As students mature they are more able to identify variables and develop an understanding for the need to control variables for a fair experiment or for a fair test. This is a good time to introduce the idea of an investigation as a "fair-test". This may start with the idea of fair play and is a useful analogy to introduce experimental science in the primary grades.

  • Understanding that properties can be thought of as variables - having the property of being able to have specific limited categorical value or infinite continuous value.
  • Can identify variables as having various effects on an outcome from none or little to a lot or being the determining factor of a particular results or set of results.
  • Seek a fair test.
  • Can identify independent and dependent variables when prompted.
  • Recognize advantages to control variables in an experiment.

Concepts

  1. Observations are used as evidence to create explanations as answers to questions.
  2. Learning better ways to observe and procedures to collect observational information, thinking about objects, their properties, and how they interact can suggests ways to identify and manipulate variables to collect evidence to think about when creating explanations.
  3. Investigation is an adventure that has been enjoyed by people everywhere and for all time.
  4. Investigation involves all kinds of people.
  5. Investigative discoveries can become available to everyone in the world.
  6. Scientists are employed by colleges, universities, businesses, industries, hospitals, and government agencies.
  7. Scientists work in offices, classrooms, laboratories, farms, factories, and in natural settings from space to the ocean floor.

Educator notes

 

Concepts Literate (11+)

Overview

About sixth grade students begin to see the need for identifying and controlling all variables and to provide for a control in some experiments.

  • With appropriate instruction they can design and explain simple experimental design (designs that manipulates one variable at a time) Understand the need to identify variable, chose one to manipulate (independent variables), collect data for it and appropriate responding variables (dependent variables), and to control all other variables in a logically planned experiment.
  • Recognize the need for a control in some experiments. Experiment with one variable manipulated while all other variables are controlled in the experimental system and provide another experiment where all variables are controlled. Observable difference between the control and the experimental can then be used to support a reasonable logical explanation for their question.
  • Recognize the need for the reasoning about observations as evidence to create explanations and conclusions which are communicated to be evaluated for its logic to determine the validity of explanations and models.

Example: Experiment to investigate the affect of dairy products on growth in mammals. An experiment is designed where two litter mate rats are raised in exactly the same conditions (heat temperature, light, sound,...), except one is feed a balanced diet including dairy products, the other has no dairy products but is substituted sugar water with the same amount of calories as the amount of dairy products fed to the dairy rat. Observational data is collected about the rats fur, mass, tail length, behavior, and x-rays of bone structure at the end of the experiment. Results are used to logically support an answer to the question, "Does dairy products affect the growth in mammals?" Contact the National Dairy Council for details.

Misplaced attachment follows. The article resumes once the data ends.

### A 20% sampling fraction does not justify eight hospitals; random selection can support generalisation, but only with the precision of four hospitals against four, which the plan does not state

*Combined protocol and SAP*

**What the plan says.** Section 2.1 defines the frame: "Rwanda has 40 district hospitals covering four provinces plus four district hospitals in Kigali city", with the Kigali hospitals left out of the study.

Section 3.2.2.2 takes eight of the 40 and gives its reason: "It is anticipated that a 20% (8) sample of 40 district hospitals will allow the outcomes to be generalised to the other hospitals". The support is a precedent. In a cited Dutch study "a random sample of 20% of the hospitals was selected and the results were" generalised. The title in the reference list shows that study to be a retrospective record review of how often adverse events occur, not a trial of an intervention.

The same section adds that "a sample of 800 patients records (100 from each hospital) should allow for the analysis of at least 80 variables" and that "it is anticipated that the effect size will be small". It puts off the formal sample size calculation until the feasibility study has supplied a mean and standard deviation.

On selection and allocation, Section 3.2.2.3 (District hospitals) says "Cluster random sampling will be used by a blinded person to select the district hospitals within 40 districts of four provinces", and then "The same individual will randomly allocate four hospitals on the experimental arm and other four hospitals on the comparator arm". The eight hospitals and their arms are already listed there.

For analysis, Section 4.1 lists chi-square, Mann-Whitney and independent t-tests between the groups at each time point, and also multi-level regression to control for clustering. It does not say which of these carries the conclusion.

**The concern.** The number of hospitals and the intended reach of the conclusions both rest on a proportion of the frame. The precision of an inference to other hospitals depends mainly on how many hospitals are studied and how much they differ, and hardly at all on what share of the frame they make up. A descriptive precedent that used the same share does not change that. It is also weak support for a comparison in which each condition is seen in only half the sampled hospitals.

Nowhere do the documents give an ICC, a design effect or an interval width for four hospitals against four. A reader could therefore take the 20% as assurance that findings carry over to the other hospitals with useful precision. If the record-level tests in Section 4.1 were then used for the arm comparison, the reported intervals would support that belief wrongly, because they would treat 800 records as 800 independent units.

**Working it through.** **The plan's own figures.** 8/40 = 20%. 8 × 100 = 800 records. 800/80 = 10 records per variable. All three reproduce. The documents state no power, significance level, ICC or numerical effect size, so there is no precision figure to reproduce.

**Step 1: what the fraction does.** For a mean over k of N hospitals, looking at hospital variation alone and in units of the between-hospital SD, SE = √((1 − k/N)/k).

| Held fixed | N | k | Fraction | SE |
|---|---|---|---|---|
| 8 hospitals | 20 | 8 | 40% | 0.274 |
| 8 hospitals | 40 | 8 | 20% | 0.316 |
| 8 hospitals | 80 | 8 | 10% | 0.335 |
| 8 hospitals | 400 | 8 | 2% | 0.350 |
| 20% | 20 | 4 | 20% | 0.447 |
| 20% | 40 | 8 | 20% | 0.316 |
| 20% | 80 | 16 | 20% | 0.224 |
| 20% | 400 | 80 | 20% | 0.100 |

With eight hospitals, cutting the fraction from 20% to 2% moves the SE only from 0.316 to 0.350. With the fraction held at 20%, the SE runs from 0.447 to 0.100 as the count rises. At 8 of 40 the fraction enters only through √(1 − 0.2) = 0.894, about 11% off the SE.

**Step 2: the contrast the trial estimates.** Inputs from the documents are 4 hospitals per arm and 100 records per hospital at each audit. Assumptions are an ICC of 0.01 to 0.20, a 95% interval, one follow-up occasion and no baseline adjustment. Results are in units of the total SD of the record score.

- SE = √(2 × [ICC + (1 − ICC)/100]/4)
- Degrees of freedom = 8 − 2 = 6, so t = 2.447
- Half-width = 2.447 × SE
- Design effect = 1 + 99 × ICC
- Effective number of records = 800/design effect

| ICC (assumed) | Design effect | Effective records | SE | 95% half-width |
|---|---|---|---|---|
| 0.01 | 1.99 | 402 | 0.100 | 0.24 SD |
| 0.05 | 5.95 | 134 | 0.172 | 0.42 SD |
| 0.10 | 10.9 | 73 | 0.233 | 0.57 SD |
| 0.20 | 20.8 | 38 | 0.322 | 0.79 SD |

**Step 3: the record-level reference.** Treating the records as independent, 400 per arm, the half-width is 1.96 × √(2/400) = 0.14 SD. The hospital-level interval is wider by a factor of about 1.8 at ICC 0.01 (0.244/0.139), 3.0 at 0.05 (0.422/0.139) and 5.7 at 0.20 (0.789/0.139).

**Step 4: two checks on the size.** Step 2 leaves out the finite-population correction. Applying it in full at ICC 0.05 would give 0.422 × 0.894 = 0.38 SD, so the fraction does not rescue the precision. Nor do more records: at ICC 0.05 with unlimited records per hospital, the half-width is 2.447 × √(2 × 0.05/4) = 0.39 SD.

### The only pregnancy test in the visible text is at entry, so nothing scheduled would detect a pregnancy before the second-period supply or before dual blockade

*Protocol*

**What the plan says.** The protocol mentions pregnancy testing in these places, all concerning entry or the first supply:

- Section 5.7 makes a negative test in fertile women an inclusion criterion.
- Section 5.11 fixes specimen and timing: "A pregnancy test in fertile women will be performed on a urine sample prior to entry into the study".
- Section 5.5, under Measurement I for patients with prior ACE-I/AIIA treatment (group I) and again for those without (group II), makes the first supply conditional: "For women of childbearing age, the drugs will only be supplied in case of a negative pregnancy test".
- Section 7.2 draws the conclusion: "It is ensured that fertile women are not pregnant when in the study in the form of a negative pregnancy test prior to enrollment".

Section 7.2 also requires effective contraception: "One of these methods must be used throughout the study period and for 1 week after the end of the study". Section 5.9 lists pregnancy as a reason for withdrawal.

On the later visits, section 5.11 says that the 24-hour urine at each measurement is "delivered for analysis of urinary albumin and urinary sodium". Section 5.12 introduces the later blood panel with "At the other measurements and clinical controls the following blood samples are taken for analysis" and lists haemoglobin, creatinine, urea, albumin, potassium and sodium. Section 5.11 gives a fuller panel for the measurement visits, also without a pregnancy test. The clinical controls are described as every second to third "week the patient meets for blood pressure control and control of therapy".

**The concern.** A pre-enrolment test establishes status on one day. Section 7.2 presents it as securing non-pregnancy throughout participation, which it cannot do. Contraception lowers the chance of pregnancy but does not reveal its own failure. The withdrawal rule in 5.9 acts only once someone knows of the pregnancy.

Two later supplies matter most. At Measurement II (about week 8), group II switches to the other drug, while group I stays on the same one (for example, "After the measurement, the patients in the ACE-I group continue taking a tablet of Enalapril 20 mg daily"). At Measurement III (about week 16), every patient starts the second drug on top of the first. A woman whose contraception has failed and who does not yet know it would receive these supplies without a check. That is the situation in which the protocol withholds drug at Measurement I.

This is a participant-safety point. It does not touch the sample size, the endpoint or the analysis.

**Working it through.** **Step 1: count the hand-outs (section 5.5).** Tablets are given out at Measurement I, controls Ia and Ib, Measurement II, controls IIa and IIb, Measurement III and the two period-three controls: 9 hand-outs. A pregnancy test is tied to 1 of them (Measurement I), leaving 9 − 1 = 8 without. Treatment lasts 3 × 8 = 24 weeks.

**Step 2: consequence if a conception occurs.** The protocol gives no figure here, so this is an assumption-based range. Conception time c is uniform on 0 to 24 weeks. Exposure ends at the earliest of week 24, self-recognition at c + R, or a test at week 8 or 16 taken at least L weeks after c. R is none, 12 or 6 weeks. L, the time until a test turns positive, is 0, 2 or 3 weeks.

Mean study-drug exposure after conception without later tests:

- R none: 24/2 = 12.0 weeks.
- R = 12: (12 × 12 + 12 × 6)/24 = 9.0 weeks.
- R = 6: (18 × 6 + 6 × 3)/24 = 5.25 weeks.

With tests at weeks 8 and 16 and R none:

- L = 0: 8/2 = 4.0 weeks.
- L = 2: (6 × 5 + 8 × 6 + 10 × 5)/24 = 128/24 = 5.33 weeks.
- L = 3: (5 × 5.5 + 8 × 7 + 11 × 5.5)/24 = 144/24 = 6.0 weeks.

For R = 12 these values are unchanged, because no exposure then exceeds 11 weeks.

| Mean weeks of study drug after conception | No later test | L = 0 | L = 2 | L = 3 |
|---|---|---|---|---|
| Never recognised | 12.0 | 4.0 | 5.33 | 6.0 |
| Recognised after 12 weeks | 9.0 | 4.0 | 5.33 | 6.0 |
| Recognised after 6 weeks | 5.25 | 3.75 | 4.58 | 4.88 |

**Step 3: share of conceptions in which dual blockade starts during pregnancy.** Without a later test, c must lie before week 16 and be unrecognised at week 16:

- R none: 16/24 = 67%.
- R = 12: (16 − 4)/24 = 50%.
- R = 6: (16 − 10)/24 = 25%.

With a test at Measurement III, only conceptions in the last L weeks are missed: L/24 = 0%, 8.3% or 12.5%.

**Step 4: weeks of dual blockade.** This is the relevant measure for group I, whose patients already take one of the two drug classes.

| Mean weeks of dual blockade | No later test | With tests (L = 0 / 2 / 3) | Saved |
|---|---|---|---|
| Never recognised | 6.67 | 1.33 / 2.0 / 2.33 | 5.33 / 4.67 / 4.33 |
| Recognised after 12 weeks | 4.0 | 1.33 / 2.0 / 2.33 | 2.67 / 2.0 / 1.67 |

Concepts: classified by essential elements of investigation

1. A person designs and conducts the scientific investigation.

  • People plan and carry out experiments.
  • Investigation involves all kinds of people.
  • Scientific investigations sometimes result in new ideas and phenomena for study.
  • Communication helps us learn from other people.
  • Scientists make the results of their investigations public, communicating in ways that enable others to repeat the investigation or try different investigations.
  • In science, it is helpful to work with a team of people and share findings with others.
  • All human subjects have a right to be fully informed about the risks and benefits associated with research and their right to refuse to participate.
  • Special care must be taken when using animals for research.

2. Create a question / hypothesis, a procedure to implement, that result in observations to use as results.

  • Questions can be created that can be examined through scientific investigations.
  • Observations help collect information that can be used to answer questions.
  • Tools can be used to make better and more accurate observations (magnifiers). Measurements help make more accurate observations.
  • People learn by making careful observations of objects interactions.
  • Observations can be compared through communication of properties.
  • What people expect to observe often affects what they actually do observe.
  • Unexpected observations can lead to new discoveries and to new investigations.
  • There are many kinds of signals in the world that are not detectable with human senses. Variables are conditions that change.
  • Changing variables (objects, time, temperature, distance, speed, mass, …) can help us answer questions and learn.
  • Variables need to be controlled for an experiment to be a fair comparison.
  • A control is an experiment with all the conditions the same except the one that is being tested.